Wow, the response to whether or not y’all would like to see some photo tips and tricks has been amazing!  Thank you so much! I’m not an expert or anything, but I’d love to share what I have figured out over the years.

I thought I’d start out the tutorials by talking about something basic that sounds complicated, but will really make a HUGE difference in your picture taking: white balance.  Everyone always asks how I get colors that really pop — and this is it!

What’s white balance, you ask? White balance is a setting on just about all cameras that lets you control the color of the white in your photos — and if your whites aren’t right, the rest of your colors won’t be right either.   If you take your photos outside or in natural light you don’t have to worry about white balance quite as much.  But, suppose it’s 11 pm at night and you want to take a photo of a card that you finished just in the nick of time for a challenge?  That’s where white balance comes in!

Check out the following photos — both taken on my kitchen counter — one was taken at 9 am using natural sunlight, and the other was taken at 11 pm using a mixture of fluorescent + daylight balanced compact fluorescent lights.  Can you guess which is which?

both3

If you guessed that the one on the right was taken at 11 pm at night, you’re right!  Here it is again:

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Now for the tips and tricks!  I got these true-to-life whites by setting a custom white balance.  Check your camera manual for how this is done — most all cameras let you do this —  if you’ve lost it, just do a search as nowadays you can usually find a pdf of the manual online.  I used my Canon Rebel XTi for these photos, so I’ll give you the low-down on how I did it so that you can see just how simple it is:

  1. Get a piece of  blank white paper — I usually just grab a piece of copy paper.
  2. Take a picture of the paper under the lighting that you will be using, making sure that it completely fills the frame.  Note that the paper doesn’t have to be in focus, it just has to fill the frame.  Here’s a tip: if your camera won’t focus on the paper, try turning off the auto focus.  The main thing is to get the white paper to fill the frame so that the camera picks up the color.
  3. On the back of the camera, press the MENU button, then use the right arrow to move over to the second camera icon.  Use the down arrow to highlight “Custom WB” and press the middle button to select it.
  4. The camera will ask you to chose a picture — and will show the last one that you took — in this case, the picture of the white piece of paper.  Chose it.  Now you’re almost done!
  5. On the back of the camera there’s a button that says WB (it’s also the down arrow).  Press the button,  and use the right arrow to move all the way over to the right and select the custom setting. Press the middle button to set it and  ta dah, you are done!

Don’t have a custom white balance setting?  Most cameras let you chose from a variety of pre-sets! To use a pre-set on the Rebel XTi:

  1. On the back of the camera there’s a button that says WB (it’s also the down arrow).  Press the button, and then use the right arrow to move over to the icon that you want (auto (AWB), cloudy, tungsten, etc).
  2. Press the middle button to set it and you are done!

Here’s the fluorescent setting on mine — not too bad at all!

close-awb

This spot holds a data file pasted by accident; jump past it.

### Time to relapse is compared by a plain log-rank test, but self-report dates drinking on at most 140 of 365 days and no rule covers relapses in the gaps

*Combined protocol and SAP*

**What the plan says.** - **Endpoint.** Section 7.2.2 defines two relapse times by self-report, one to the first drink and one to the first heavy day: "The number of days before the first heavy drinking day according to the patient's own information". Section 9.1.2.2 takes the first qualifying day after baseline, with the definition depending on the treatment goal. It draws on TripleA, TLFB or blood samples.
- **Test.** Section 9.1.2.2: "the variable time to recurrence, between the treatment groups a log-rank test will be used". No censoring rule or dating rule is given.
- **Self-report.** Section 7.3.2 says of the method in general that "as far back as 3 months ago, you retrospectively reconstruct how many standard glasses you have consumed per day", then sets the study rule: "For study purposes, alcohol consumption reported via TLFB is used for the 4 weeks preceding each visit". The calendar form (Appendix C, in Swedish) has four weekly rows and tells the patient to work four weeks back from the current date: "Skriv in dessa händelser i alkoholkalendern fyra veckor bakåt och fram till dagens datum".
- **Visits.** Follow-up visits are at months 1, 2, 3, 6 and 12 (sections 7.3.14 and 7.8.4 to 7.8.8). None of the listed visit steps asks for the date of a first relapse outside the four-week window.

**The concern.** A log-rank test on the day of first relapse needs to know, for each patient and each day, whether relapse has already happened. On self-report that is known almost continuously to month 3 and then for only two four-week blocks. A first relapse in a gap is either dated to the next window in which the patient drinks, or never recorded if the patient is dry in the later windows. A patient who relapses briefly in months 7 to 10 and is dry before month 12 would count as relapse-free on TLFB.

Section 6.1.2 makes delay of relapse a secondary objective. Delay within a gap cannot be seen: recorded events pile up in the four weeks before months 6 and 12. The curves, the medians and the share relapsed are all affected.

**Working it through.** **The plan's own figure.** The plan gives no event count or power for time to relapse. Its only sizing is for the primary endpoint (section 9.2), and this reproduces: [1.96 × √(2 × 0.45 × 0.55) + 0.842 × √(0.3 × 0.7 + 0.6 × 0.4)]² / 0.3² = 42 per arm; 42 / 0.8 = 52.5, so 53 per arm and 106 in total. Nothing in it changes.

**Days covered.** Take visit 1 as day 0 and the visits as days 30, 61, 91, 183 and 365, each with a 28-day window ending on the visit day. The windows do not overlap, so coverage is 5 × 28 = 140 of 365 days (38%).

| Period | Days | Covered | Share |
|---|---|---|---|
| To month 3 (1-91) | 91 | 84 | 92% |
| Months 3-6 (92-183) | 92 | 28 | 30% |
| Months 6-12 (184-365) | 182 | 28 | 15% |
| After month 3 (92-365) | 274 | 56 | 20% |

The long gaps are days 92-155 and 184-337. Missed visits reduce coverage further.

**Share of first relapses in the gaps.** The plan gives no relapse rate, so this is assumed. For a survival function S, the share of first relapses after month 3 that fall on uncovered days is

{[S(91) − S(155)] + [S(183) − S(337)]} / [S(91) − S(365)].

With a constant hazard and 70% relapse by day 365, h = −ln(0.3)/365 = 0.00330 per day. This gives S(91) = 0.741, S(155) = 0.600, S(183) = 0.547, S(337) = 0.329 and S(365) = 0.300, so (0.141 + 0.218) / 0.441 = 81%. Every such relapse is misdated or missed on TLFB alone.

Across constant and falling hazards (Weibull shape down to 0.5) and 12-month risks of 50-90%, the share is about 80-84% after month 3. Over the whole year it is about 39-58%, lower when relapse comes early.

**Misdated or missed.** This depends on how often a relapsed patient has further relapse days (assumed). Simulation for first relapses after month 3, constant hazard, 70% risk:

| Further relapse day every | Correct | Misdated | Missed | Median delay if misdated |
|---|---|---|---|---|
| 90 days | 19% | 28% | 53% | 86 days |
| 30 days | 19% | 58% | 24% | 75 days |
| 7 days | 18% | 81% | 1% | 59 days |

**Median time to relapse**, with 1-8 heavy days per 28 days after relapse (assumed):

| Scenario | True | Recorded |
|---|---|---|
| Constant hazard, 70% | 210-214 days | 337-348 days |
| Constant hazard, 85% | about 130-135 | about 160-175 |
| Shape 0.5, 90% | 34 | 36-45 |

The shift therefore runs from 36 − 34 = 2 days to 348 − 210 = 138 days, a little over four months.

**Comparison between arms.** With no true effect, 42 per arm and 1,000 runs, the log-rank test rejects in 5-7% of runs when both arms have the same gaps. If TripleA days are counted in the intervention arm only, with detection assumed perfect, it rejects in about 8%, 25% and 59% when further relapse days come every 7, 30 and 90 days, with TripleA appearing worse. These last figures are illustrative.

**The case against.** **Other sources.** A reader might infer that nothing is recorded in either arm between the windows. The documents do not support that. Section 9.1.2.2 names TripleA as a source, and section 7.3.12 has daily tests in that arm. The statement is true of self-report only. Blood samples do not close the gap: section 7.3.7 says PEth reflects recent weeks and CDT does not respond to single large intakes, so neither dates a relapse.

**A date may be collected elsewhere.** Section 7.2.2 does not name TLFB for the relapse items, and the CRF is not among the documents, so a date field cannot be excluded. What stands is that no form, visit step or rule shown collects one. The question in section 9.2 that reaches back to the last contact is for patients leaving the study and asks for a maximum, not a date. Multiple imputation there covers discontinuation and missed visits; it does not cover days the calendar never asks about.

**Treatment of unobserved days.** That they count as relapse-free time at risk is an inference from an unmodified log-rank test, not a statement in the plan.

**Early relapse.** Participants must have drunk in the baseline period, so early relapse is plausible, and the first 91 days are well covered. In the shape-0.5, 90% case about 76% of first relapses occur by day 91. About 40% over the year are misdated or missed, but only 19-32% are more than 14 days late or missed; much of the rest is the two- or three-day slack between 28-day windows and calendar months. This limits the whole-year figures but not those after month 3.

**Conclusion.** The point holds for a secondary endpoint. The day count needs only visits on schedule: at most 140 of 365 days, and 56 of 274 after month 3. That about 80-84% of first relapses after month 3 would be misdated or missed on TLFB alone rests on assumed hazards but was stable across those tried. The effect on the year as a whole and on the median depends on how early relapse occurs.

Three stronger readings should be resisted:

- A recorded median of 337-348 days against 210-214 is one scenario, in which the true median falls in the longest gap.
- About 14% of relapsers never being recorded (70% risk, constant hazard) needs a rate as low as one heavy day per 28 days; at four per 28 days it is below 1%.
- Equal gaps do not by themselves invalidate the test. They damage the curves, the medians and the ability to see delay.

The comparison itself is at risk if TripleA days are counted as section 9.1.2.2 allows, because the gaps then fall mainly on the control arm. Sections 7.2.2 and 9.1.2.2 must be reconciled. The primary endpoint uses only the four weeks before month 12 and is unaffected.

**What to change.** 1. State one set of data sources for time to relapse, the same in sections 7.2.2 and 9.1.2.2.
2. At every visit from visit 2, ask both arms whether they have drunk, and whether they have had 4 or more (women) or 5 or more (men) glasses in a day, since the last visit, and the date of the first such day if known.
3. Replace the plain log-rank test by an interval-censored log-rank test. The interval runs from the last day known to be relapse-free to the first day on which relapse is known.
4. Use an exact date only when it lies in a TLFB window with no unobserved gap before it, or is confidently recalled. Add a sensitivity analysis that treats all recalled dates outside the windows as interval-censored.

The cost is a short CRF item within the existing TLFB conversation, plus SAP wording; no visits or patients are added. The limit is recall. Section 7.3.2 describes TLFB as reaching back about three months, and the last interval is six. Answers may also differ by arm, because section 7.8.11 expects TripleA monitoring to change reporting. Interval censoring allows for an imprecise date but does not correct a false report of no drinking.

It can be fun to play around with different white balance settings — even if they’re not the “correct” ones — sometimes you get neato effects!  Should have written down which was which, but it was midnight when I got done playing, doh!  Anyhow, here they are so you can see — this first one looks like an antique shabby flower to me:

tungsten1

This one almost looks black and white:

flourescent1

Here’s one that looks kinda modern — I think this was the tungsten setting:

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And, finally, here’s a closeup in morning light using the auto white balance setting — note that when the light changes, you should do redo the custom white balance setting — or you can get some pretty wonky results, ha ha!

morning-close

And, I couldn’t resist sharing this one with the shadow!  That’s one of the things I love about photography — you can experiment + play:

shadow

Want to see some more pictures where I really made use of the custom white balance feature?  Check out this post of a sneak peek at the Hero Arts booth at Winter CHA, and this one of some more sneak peeks from other booths.  Both times I just grabbed a piece of white copy paper to set it up — so handy using copy paper because you can find it anywhere!

And!  I’ll be announcing a challenge to go along with this tutorial as soon I have time to get Mr. Linky setup. If you’d like to get started early, it will be to create a card with lots of white and to learn about your camera’s white balance settings.

Oh and!  If you’d like to be notified when there’s a new blog post,  you can get email notifications using Feedburner, or if you use Google reader you can sign up for the RSS feed.  All the linkys are up at the top right of the blog.

Oh and one last thing!  The wildflowers in the photos are  rain lilies (Cooperia drummondii).  I just love them because they bloom whenever we get rain — a pretty rare event here in Central Texas — always to be celebrated!  The flowers only last a day or so, so you gotta be quick with your camera.

Hope you liked the tutorial!  I’m already working on the next one — how you can fix up your photos in Photoshop or The Gimp (free software with similar controls as Photoshop) if you forgot to set your white balance or your camera doesn’t let you set it.

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